As a contractor, one of the greatest impacts you can have right now is to produce or purchase lower-carbon concrete. You can improve the efficiency of your operations and reduce waste, which saves money in addition to CO2. You can influence others by being a champion for performance-based specifications and a role model for sustainability.

Rather than tell you what to do, I’d rather tell you what we’ve done at Thomas Concrete, Inc.

Thomas Concrete has invested in carbon utilization technology from CarbonCure Technologies - improving the concrete's strength. Justin Lazenby Technical Services Manager at Thomas Concrete Inc. at the company's CarbonCure valve box.Thomas Concrete has invested in carbon utilization technology from CarbonCure Technologies - improving the concrete's strength. Justin Lazenby Technical Services Manager at Thomas Concrete Inc. at the company's CarbonCure valve box.CarbonCure | Thomas Concrete

Strategies for Reducing Embodied Carbon

Our mission is to be closest to the customer so that we can actively contribute to building a more sustainable society. So, we've been focused on environmental solutions for sustainability for a long time.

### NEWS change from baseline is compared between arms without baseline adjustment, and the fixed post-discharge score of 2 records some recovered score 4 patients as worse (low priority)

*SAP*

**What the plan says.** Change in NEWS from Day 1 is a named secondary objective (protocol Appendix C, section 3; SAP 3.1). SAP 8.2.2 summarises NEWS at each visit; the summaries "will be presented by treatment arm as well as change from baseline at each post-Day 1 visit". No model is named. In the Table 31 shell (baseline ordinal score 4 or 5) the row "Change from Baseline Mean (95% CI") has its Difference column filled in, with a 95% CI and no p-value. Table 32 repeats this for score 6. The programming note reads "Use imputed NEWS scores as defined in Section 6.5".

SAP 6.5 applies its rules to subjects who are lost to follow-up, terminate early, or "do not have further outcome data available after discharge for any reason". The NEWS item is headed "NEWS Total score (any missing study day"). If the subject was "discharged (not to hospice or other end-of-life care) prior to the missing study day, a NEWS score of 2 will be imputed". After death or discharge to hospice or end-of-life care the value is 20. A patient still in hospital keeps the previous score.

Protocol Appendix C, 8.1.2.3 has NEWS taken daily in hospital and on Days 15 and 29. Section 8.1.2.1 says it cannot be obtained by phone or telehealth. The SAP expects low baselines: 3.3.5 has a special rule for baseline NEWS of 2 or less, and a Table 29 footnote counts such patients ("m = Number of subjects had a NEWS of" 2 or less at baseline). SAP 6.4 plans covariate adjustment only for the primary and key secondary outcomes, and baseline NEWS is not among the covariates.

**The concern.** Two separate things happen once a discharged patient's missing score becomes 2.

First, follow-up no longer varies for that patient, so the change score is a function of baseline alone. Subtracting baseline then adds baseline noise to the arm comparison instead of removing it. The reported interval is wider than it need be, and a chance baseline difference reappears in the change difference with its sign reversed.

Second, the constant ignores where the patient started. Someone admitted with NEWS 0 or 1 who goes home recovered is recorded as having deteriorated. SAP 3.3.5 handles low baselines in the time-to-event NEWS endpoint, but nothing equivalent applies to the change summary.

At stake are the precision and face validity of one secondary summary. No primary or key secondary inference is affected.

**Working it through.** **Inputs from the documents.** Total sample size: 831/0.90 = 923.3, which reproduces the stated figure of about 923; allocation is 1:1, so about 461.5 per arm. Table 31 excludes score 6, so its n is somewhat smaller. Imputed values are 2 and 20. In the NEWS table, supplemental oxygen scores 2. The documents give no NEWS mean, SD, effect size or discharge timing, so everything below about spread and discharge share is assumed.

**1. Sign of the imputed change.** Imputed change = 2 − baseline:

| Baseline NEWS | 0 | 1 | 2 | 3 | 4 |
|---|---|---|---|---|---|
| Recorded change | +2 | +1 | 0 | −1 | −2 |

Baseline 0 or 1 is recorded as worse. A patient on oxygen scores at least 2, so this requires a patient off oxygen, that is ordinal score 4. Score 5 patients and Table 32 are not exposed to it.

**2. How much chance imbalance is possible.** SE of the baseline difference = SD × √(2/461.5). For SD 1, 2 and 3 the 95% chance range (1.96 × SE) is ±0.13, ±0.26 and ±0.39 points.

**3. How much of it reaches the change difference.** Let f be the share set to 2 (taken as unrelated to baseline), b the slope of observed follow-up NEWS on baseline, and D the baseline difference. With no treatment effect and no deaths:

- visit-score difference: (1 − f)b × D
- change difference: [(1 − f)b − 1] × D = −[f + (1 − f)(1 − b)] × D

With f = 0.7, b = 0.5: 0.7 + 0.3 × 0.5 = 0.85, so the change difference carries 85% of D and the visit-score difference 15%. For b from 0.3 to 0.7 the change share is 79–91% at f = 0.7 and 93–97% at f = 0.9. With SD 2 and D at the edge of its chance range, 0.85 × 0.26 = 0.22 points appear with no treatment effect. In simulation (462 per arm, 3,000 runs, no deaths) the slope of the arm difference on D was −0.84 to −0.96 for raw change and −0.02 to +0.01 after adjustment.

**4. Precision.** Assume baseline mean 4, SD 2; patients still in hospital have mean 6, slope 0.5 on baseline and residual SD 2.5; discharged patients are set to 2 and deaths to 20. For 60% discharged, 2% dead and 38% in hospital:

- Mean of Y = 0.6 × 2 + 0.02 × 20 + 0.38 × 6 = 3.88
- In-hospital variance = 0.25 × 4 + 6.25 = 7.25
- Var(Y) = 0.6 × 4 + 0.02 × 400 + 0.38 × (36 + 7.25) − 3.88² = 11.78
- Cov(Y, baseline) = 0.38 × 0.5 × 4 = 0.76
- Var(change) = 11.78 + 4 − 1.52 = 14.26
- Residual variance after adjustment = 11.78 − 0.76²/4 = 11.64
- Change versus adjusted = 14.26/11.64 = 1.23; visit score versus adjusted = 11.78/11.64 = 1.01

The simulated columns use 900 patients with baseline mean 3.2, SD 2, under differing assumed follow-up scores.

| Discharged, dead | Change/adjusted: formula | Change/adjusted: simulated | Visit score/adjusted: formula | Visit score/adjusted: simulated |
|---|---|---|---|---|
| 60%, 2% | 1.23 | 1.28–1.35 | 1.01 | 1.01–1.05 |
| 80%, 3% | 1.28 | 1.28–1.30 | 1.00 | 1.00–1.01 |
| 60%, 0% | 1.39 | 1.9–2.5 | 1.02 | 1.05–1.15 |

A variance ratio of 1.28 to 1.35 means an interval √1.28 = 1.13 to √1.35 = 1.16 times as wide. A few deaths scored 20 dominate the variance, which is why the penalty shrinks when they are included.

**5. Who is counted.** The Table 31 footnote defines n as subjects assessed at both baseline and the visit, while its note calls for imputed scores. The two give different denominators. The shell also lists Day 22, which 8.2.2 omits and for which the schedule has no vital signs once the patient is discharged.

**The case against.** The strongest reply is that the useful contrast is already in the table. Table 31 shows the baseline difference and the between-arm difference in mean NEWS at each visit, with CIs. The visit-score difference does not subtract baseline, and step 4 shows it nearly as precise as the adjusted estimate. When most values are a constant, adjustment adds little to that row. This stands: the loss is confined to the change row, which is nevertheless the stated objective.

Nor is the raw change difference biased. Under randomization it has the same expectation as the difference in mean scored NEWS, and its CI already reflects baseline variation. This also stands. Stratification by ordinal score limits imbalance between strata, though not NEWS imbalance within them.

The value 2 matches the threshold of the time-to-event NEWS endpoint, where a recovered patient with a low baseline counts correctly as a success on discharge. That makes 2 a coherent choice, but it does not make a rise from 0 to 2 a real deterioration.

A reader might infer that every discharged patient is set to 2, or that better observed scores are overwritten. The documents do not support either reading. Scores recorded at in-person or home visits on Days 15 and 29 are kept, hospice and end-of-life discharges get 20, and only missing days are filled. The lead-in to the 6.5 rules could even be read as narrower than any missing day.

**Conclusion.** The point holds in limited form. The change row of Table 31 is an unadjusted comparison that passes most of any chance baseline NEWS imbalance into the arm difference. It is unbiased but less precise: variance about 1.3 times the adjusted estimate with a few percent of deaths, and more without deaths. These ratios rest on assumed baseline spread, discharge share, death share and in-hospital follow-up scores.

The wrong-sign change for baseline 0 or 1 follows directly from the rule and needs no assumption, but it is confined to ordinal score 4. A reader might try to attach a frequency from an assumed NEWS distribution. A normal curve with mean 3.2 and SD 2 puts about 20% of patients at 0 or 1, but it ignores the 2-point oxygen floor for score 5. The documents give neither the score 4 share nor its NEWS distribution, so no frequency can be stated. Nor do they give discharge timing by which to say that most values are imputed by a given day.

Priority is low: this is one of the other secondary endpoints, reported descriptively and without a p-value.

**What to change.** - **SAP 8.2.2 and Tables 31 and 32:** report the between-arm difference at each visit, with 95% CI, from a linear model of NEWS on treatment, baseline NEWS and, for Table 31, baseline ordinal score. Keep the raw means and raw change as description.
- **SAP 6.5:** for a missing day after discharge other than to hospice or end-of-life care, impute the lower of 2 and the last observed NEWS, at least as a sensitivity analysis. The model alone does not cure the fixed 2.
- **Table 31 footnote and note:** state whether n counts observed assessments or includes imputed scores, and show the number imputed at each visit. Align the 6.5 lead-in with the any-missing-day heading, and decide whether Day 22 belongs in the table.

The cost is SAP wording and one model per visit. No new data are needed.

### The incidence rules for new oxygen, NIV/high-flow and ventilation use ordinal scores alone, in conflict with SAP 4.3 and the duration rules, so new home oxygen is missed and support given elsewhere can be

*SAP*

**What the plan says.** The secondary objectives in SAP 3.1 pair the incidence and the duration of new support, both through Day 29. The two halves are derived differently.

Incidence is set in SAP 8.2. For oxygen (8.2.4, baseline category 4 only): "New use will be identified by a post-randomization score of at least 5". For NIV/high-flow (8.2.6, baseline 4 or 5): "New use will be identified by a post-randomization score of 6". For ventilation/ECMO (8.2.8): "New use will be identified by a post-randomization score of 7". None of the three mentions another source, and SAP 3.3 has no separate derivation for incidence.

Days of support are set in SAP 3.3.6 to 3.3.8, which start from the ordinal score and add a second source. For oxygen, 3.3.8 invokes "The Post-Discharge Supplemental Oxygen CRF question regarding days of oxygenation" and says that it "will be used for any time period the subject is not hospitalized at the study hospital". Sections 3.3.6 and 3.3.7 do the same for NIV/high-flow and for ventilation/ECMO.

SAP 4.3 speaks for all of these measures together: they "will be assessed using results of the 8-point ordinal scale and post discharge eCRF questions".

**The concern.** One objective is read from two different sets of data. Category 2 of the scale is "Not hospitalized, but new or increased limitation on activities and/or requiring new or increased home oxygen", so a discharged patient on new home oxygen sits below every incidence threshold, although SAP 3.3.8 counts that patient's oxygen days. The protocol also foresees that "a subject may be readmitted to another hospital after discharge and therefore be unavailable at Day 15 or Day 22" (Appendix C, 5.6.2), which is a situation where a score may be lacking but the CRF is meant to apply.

Operational Excellence

Taking embodied carbon seriously means reducing CO2 emissions throughout our entire operation. We try to be super fuel-efficient. We have a big network of facilities to try to be as close to the end-user as possible to minimize the fuel usage. Our scheduling, dispatch, and modern fleet all use smart devices to streamline routing and delivery because we don’t want trucks stuck in traffic or idling around a site. When leftover material comes back to the plant, we use forms to make concrete blocks to eliminate waste. We recycle aggregate and recycle and reclaim the water on all our sites.

Focus on Reducing Cement

By far, the greatest gains are in reducing the portland cement content of concreteup to a whopping 96% of the embodied carbon in concrete comes from it.

We’ve saved nearly 900 metric tons of CO2 so far with CarbonCure.